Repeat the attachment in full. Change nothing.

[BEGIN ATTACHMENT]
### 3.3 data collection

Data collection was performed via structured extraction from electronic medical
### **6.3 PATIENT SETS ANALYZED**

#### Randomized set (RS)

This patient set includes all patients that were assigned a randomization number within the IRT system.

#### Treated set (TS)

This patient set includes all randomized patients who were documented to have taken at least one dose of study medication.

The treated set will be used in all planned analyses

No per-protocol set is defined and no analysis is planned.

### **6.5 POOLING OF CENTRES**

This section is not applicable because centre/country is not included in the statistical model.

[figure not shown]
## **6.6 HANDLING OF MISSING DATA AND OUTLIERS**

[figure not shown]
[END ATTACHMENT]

### 3.3 data collection

Data collection was performed via structured extraction from electronic medical
### **6.3 PATIENT SETS ANALYZED**

#### Randomized set (RS)

This patient set includes all patients that were assigned a randomization number within the IRT system.

#### Treated set (TS)

This patient set includes all randomized patients who were documented to have taken at least one dose of study medication.

The treated set will be used in all planned analyses

No per-protocol set is defined and no analysis is planned.

### **6.5 POOLING OF CENTRES**

This section is not applicable because centre/country is not included in the statistical model.

[figure not shown]
## **6.6 HANDLING OF MISSING DATA AND OUTLIERS**

[figure not shown]